Ferdinando Pancisi is 100 years old and living and working in a tiny village Civorio in Alta Romagna.  Tim Dwyer (ex Boonah) arranged for Tammy Morris and Nicola Cianti to visit Ferdinando (Ferdy) in October 2017.  His memories were recorded on 21st October 2017. They offer a stoic perspective on life, war, death and imprisonment.  Ferdy had worked on the farm of Pat Dwyer Fassifern via Boonah and for over 70 years the Dwyer family have corresponded with Ferdy.  At first it was Pat Dwyer, then his wife Joie and recently son Tim.  This is a special family connection and legacy.  Against all odds, Tim arranged for Ferdy to be interviewed so that his ‘voice’ will never be silenced.

Ferdy.Anna.Tim.Ferdy

Anna Pancisi, Tim Dwyer and Ferdinando Pancisi

(photo courtesy of Cathy Dwyer)

Angelo Valianteis a well known and much respected resident of the Stanthorpe district.  His story is recorded in a book, newspapers and a mural painting.  Seizing an opportunity and an offer to have an interview filmed, I travelled with Ann Megalla to Stanthorpe in October 2017 to talk with Angelo about his time as a prisoner of war.

Stanthorpe.Valiante

Angelo Valiante – Mural by Guido van Helten : Stanthorpe

(photo courtesy of Joanne Tapiolas)

Memories Crafted in Wood

Two Italian prisoners of war were taken to the farm of JB Townsend (Jack) at Glen Alpin via Stanthorpe on the 14th March 1944. While the archiving of files relating to Italian prisoners of war is a little ad hoc, once you find the documents, one realises that the Army clerks did keep immaculate records.

Stanthorpe Glen Alpin

Movement of Prisoner of War

(NAA: BP242/1, Q43299)

Both Isidoro De Blasi and Rosario Morello (Marello) came to Australia onboard the first transport of Italian POWs, the Queen Mary* arriving in Sydney on the 27th May 1941.  They were in the first group of 2016 Italian POWs to take up residence at Hay PW & I Camp.

Isidoro De Blasi was a barber from Alcamo Trapani and Rosario Morelli was a baker from Militello in Val di Catania.

Esme Colley (nee Townsend) remembers the men and snippets of memories about their time living on their Glen Aplin farm.  She recalls the rings that were made from Australia coins, the fox that was skinned and left in the river for 3 days to soften (and was later made into a delicious stew), the Italian family behind them who befriended these Italian workers and Rosario who later returned to the Stanthorpe district with his family.

Rosario continues to be remembered by the Townsend family because he returned to the Stanthorpe district post war, but he also left the family with tangible mementos: three items crafted in wood. The turret of the tank rotates, and motifs of angels, lions and Australian wildlife adorn the wooden gifts. And carefully carved in timber are the words Camp 8 HAY, Morello R. P.O.W.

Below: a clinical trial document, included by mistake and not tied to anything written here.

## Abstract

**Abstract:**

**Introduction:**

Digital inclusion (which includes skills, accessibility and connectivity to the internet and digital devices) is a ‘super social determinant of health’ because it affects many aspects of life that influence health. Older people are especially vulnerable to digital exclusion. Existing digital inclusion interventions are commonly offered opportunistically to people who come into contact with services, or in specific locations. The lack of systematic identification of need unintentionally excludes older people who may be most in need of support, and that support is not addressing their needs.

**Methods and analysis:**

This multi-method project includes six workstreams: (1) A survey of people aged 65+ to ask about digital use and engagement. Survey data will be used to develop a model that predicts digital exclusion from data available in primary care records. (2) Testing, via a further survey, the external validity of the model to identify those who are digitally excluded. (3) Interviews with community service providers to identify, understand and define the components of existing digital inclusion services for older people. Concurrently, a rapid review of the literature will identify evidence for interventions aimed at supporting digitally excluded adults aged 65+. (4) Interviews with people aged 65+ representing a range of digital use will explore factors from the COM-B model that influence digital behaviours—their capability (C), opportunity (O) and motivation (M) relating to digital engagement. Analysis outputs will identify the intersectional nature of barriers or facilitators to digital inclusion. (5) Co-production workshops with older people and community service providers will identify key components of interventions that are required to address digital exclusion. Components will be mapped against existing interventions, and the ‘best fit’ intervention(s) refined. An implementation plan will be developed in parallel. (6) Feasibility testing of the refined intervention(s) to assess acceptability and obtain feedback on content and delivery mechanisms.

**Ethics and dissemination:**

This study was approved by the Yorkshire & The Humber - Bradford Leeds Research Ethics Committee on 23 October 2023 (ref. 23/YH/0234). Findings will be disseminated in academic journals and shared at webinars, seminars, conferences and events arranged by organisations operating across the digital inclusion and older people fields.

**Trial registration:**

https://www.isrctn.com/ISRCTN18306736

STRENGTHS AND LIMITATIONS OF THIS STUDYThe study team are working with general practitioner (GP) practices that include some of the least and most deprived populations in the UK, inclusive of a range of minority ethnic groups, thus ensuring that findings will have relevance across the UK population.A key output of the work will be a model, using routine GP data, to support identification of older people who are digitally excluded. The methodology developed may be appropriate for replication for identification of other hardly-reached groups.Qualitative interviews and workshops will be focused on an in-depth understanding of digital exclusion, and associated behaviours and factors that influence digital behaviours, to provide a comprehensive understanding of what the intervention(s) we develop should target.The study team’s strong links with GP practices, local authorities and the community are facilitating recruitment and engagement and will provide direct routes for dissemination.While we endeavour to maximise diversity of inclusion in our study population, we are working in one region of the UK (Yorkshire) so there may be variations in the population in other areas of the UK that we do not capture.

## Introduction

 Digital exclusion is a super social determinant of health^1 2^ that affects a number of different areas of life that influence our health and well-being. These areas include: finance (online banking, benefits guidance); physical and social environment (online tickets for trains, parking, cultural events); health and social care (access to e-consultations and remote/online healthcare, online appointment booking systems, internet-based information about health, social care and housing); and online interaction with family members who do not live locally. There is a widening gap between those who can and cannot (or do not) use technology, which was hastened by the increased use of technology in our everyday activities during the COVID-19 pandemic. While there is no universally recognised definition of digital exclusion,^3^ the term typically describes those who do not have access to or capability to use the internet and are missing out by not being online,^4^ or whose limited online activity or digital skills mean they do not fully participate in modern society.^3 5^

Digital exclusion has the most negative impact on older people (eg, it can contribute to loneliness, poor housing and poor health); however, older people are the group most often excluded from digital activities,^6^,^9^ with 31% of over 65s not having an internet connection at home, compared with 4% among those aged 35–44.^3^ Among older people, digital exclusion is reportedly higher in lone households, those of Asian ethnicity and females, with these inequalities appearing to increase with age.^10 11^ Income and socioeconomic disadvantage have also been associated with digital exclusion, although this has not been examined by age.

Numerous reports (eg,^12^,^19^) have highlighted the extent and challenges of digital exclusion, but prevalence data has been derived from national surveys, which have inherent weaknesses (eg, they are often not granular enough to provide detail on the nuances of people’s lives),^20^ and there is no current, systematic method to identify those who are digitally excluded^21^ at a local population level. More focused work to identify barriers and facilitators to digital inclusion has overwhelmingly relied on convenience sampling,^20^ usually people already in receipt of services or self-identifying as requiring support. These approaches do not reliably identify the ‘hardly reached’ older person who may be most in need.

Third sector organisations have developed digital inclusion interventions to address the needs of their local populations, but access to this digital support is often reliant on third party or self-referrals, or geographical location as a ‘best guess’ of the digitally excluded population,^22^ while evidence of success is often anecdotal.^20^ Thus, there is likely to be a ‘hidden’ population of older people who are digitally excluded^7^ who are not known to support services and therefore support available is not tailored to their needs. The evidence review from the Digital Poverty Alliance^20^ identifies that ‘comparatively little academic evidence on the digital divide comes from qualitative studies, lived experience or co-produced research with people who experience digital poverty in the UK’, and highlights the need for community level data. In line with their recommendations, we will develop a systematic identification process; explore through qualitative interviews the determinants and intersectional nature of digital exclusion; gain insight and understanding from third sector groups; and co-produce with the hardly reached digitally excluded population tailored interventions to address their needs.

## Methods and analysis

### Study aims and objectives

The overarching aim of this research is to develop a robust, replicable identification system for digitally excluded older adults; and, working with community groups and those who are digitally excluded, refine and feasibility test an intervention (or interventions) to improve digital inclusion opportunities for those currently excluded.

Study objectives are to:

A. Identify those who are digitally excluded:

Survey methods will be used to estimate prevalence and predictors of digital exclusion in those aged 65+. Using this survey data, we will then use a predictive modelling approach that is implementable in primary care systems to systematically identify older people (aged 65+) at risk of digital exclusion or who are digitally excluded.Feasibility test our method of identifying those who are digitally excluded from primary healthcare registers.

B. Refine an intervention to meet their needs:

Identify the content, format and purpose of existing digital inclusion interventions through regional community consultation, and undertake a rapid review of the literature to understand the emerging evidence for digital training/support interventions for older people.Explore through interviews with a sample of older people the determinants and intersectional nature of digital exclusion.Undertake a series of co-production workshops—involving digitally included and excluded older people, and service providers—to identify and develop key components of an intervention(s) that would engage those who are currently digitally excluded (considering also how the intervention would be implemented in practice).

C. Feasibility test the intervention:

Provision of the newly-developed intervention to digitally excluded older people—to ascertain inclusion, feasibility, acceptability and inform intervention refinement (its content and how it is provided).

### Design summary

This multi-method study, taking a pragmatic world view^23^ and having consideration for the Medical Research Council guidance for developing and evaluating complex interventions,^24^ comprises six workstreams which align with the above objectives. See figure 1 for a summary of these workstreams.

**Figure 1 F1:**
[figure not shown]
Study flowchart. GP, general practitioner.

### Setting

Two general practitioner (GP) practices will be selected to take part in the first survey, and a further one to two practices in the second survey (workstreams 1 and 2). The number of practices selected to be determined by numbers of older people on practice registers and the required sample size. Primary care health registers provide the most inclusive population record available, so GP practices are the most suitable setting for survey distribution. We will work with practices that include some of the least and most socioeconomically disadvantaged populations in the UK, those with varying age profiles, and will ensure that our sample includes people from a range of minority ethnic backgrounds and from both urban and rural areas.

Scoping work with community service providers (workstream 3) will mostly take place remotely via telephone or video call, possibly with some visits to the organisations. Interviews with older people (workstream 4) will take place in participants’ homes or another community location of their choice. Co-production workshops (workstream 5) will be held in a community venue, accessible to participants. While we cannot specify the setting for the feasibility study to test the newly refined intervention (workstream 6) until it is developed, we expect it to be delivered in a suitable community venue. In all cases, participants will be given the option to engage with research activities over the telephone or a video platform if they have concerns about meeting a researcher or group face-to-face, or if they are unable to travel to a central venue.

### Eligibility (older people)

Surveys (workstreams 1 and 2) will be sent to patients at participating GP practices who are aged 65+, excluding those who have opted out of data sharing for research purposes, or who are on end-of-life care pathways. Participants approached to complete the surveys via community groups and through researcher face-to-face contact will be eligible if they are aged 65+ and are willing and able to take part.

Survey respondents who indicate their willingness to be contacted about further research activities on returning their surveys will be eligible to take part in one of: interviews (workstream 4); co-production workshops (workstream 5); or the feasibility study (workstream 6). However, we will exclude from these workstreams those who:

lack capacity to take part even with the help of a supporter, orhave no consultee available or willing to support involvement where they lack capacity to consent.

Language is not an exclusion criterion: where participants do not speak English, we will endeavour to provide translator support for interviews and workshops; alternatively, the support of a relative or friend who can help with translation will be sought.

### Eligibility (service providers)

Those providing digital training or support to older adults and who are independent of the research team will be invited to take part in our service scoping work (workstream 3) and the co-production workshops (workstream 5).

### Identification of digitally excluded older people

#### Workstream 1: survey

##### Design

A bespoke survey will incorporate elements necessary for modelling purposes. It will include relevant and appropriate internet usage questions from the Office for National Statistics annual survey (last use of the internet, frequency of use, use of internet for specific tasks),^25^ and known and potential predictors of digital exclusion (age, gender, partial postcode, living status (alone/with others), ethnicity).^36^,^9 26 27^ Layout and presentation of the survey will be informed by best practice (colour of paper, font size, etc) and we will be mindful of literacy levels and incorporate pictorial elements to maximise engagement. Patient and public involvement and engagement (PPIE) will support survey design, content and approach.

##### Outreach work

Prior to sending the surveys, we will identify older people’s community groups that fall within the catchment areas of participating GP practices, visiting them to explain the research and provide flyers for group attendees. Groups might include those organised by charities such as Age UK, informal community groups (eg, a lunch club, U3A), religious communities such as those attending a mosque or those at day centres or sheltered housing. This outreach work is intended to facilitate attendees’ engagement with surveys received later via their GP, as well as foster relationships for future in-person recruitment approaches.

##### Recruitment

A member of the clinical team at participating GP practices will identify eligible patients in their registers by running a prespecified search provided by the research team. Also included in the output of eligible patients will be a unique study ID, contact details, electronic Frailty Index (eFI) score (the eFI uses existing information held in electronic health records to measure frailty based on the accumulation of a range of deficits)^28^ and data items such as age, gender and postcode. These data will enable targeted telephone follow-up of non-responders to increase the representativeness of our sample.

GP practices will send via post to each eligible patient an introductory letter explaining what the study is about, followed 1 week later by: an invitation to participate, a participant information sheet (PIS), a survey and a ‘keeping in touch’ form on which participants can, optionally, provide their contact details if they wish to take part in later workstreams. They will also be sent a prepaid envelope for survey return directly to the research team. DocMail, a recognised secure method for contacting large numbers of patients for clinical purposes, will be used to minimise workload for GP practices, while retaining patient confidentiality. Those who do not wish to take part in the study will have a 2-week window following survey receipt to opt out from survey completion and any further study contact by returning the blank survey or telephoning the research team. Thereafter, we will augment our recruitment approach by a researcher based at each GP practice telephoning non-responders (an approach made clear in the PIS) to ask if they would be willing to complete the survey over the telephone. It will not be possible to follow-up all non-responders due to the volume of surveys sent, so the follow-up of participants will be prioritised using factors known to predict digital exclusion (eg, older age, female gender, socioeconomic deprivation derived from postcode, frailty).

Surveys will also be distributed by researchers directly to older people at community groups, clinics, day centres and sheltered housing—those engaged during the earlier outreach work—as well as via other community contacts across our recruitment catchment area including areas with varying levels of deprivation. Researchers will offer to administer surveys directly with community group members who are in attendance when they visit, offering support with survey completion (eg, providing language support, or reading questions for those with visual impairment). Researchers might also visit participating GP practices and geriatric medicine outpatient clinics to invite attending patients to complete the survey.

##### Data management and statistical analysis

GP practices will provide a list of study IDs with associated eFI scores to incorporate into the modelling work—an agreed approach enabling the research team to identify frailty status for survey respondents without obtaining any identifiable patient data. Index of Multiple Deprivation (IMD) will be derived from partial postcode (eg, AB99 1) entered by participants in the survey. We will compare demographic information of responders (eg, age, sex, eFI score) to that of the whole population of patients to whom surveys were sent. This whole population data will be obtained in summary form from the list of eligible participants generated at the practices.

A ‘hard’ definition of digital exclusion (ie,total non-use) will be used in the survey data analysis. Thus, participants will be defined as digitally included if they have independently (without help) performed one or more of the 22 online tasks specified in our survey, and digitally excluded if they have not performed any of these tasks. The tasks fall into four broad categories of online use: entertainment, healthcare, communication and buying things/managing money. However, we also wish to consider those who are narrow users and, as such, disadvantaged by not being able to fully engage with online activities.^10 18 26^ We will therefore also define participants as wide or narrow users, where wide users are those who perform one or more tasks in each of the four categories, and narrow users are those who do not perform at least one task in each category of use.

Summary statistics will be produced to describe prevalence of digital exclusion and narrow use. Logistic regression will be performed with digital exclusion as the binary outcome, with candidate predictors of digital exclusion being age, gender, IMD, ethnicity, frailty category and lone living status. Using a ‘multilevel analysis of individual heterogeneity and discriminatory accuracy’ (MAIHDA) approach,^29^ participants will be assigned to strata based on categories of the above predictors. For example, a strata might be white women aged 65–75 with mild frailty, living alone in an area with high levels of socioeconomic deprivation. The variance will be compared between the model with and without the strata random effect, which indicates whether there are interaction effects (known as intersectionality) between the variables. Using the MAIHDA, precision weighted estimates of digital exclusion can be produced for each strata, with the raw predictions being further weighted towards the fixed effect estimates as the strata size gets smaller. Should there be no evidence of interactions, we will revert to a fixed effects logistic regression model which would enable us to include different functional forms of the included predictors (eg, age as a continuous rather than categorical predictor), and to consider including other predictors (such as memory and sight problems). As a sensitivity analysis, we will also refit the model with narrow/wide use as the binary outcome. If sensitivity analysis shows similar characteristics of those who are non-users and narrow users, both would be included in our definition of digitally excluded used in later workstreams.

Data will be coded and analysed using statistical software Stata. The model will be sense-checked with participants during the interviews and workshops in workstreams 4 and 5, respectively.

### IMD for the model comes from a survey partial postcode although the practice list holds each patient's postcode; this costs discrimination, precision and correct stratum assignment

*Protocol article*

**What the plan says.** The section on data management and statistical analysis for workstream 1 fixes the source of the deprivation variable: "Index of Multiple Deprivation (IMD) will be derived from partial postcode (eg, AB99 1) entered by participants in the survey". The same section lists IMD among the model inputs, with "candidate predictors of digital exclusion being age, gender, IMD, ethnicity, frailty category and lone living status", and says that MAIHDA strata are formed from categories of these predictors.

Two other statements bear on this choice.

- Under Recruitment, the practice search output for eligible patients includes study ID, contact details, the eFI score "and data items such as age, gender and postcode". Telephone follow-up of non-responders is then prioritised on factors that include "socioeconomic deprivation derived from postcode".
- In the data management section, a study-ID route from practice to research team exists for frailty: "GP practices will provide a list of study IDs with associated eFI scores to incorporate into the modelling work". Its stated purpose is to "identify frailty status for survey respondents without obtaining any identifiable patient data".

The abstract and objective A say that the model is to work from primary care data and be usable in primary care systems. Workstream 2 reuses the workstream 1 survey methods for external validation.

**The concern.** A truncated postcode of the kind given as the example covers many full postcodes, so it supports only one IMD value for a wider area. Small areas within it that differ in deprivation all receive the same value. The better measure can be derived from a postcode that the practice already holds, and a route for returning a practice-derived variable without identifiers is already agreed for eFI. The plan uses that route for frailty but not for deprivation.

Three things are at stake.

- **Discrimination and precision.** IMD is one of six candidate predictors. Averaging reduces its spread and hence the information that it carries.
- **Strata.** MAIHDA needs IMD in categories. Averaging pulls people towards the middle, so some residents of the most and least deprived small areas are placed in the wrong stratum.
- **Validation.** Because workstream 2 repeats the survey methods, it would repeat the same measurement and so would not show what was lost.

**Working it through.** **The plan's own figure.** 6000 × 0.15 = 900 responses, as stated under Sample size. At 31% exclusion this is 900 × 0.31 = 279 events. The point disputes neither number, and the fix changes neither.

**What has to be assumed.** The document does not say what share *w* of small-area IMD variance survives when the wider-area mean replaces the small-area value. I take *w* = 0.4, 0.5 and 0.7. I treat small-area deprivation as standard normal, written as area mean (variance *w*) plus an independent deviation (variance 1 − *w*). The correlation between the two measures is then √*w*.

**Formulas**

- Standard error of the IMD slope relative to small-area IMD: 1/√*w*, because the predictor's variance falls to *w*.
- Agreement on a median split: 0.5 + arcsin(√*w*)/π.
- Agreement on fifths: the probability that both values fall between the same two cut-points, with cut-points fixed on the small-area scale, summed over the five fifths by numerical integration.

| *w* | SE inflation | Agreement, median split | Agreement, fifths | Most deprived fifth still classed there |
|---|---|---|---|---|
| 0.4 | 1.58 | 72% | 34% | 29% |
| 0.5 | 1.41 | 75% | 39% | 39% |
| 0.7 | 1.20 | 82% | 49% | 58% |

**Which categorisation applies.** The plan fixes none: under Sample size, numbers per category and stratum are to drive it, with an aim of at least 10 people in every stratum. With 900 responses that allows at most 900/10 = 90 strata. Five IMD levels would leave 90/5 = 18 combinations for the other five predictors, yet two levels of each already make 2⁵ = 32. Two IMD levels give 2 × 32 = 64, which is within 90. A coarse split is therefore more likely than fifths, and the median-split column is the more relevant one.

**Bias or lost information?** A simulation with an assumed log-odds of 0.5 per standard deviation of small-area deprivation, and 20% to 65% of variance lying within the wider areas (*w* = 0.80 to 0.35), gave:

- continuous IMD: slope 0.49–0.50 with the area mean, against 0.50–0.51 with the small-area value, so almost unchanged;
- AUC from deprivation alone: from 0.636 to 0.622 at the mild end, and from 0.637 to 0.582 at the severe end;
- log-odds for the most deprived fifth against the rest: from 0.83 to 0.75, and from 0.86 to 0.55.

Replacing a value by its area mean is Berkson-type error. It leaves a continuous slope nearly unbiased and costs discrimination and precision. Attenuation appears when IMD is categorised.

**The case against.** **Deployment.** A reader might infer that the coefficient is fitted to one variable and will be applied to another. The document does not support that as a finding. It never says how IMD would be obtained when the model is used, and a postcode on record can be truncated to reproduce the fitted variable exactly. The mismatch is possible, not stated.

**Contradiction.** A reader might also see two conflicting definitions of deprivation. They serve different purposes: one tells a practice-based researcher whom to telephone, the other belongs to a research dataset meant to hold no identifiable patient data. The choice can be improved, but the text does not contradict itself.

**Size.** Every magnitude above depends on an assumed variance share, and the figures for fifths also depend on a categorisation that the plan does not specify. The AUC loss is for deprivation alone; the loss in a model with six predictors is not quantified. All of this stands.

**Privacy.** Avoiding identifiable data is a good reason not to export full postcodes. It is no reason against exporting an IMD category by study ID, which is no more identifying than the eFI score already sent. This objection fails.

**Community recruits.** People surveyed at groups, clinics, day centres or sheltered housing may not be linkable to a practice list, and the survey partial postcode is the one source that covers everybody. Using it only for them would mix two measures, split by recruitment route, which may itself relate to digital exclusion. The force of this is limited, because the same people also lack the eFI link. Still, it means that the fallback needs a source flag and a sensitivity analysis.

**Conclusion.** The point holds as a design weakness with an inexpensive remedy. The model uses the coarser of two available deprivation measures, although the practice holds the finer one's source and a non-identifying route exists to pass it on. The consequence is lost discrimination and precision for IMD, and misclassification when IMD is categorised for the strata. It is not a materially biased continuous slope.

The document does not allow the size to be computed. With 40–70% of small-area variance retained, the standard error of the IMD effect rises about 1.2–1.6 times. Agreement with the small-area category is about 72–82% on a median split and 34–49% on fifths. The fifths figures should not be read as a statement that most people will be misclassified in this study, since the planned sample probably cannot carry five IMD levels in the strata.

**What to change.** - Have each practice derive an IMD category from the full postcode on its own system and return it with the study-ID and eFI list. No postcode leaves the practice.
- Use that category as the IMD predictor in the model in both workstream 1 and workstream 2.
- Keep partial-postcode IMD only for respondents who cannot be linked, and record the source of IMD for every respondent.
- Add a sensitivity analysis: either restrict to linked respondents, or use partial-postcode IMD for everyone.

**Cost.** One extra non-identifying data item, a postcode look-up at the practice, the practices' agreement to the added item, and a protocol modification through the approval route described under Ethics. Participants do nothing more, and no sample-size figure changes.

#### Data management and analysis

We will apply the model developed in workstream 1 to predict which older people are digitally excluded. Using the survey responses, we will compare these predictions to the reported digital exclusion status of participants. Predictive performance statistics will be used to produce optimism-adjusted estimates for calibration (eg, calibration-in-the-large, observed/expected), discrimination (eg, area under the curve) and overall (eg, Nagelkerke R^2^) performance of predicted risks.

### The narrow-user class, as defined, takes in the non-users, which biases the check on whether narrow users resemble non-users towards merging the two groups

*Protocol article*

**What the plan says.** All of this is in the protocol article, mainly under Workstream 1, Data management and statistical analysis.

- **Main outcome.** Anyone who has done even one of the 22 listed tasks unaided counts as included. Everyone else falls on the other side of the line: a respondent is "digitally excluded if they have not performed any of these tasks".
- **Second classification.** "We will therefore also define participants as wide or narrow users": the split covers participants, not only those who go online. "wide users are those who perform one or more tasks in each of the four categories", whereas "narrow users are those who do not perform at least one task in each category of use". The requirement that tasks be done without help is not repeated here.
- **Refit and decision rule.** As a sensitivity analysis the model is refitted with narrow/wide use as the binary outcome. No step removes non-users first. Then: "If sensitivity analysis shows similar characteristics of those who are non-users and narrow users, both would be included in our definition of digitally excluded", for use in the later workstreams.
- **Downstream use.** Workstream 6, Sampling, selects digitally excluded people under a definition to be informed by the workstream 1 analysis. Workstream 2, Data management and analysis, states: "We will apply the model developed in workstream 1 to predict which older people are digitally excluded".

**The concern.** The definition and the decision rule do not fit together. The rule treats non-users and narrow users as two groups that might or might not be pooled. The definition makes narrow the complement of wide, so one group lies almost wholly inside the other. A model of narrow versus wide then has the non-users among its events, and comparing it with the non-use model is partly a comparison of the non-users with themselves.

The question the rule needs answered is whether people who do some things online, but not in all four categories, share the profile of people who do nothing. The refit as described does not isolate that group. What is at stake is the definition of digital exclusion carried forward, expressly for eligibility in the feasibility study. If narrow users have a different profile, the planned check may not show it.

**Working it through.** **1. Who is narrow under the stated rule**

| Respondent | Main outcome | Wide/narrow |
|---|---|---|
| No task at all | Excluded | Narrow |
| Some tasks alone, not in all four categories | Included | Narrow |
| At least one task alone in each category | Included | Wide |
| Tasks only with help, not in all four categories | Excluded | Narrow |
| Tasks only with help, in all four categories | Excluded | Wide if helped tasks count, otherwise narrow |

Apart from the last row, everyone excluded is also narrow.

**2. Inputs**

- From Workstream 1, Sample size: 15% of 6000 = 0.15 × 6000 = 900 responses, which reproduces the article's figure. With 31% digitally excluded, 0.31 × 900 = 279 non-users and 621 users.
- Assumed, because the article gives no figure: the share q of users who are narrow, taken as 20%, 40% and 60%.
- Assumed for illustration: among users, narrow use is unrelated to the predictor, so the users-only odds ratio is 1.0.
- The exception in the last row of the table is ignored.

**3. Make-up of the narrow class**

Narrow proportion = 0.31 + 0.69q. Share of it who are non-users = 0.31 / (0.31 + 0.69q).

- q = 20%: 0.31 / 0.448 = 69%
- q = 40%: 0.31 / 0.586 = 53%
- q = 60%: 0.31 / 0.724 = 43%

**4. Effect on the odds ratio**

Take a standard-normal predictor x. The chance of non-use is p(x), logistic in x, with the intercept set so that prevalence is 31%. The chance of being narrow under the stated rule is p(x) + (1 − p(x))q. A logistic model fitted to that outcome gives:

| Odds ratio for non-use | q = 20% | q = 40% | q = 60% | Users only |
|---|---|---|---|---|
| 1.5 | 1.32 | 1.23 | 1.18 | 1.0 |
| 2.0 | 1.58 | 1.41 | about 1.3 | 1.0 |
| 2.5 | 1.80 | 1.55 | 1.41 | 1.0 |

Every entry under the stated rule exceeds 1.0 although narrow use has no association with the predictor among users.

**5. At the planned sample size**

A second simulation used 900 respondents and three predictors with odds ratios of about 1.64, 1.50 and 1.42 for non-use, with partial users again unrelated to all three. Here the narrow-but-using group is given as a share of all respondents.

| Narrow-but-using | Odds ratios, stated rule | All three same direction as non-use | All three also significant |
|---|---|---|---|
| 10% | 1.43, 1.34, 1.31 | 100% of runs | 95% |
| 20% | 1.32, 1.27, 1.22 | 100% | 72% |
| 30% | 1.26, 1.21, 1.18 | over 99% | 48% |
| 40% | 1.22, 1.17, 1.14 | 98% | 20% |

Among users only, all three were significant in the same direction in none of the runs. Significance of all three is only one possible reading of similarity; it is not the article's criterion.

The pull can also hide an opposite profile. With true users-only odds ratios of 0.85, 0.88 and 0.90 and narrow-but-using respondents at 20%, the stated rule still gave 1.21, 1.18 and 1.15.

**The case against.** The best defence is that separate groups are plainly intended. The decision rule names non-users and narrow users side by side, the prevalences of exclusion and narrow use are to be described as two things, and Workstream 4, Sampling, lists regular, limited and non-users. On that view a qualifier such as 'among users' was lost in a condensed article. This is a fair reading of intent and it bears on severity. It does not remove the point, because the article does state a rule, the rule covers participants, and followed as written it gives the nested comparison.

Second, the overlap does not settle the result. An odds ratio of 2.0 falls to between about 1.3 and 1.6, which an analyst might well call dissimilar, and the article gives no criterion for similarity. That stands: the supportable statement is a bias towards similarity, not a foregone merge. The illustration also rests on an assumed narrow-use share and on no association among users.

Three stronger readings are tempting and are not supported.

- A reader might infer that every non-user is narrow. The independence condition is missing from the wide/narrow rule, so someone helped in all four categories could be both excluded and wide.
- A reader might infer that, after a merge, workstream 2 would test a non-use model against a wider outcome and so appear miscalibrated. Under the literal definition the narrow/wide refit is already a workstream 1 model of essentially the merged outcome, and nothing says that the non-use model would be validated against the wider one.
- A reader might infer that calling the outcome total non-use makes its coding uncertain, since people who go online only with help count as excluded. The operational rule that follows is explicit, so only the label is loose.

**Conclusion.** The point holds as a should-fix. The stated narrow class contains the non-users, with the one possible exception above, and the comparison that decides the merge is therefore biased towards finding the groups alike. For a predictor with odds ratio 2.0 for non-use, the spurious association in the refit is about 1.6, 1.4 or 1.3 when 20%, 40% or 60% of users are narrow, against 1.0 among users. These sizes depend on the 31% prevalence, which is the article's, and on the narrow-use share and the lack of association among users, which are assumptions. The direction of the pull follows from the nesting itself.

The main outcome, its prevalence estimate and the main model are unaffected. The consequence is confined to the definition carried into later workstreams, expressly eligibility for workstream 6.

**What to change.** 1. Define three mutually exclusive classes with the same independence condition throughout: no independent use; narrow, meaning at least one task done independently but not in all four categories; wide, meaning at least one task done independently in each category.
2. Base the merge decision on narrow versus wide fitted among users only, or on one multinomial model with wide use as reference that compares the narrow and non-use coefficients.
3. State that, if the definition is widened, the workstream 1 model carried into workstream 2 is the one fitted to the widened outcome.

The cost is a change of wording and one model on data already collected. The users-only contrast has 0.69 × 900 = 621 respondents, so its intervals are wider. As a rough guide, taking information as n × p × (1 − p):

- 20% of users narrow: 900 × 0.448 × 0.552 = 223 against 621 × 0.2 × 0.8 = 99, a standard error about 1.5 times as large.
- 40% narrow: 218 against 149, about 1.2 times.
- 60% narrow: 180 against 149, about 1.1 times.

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 Wooden Items carved by Rosario Morello

(Photos courtesy of Esme Colley (nee Townsend))

Rosario Morello’s story is part of Echoes of Italian Voices: Family Histories from Queensland’s Granite Belt written by Franco and Morwenna ArcidiaconoExtract from ‘The Morello Family’: When Rosario Morello was captured in Tobruk in north Africa he became a Prisoner of War (POW). He was subsequently sent to far off Australia and the course of his life changed forever.  In 1941, when Rosario arrived on these foreign shores he could not have imagined that Australia would become his home and the country where he would eventually raise his family.”  Sacrifices were made by Rosario, his wife Carmela and their children and in time hard work and saving of money had the family transition from labouring and renting to farm owners.  Within six years of Rosario’s return to Australia he owned his farm, cultivated scrub to increase farm yields and had built a new home for his family. In time, the farm became Red Rosella one of the Granite Belt’s large family vegetable growing enterprises.

 

De Blasi Isidoro in the photo

Hay, NSW. 9 September 1943. Group of Italian prisoners of war (POW) interned at No. 6 POW Group. In this group are known to be: 46032 Raffaele Lomonaco; 46627 Giuseppe Restivo; 46007 Antonio Lumia; 45586 Isidoro De Blasi; 46206 Gaetano Mineo; 45360 Giuseppe Cannata; 45103 Leonardo Barbera; 45997 Pietro Lomonte; 46221 Antonio Rondi and 47999 Leonardo Ciaccio. Note: The number is an assigned POW number. (AWM Image 030143/33 Photographer Lewecki)

Isidoro De Blasi is one of the men in the Hay photo.  At the time of the photo, he is 24 years old 5’ 6” and average build (150lbs at time of arrival in Australia). Like many of the Italian POWs, they are almost forgotten or their faces remain unidentified as is the case in this photo.  We know that the second man kneeling on the left is Antonino Lumia as his grandson Damiano Lumia has acknowledged him.  The list of names therefore bears no resemblance to placement of men.

Hopefully, one day, Isidoro’s family will find his face amongst this group of 10 men and find a context to their grandfather’s time as a prisoner of war in Australia. And the Townsend family can be introduced to Isidoro again.

*On the army register of Italian POWs onboard the Queen Mary Rosario Morello is number 661 and Isidoro De Blasi is number 1833. The list of the names of the first 2016 Italian prisoners of war is a reminder of the large numbers who were sent to Australiafor the duration of the war.  In total, some 18,000 Italian POWs worked and lived across the six states of Australia from 1941-1947.

Register of Queen Mary May 1941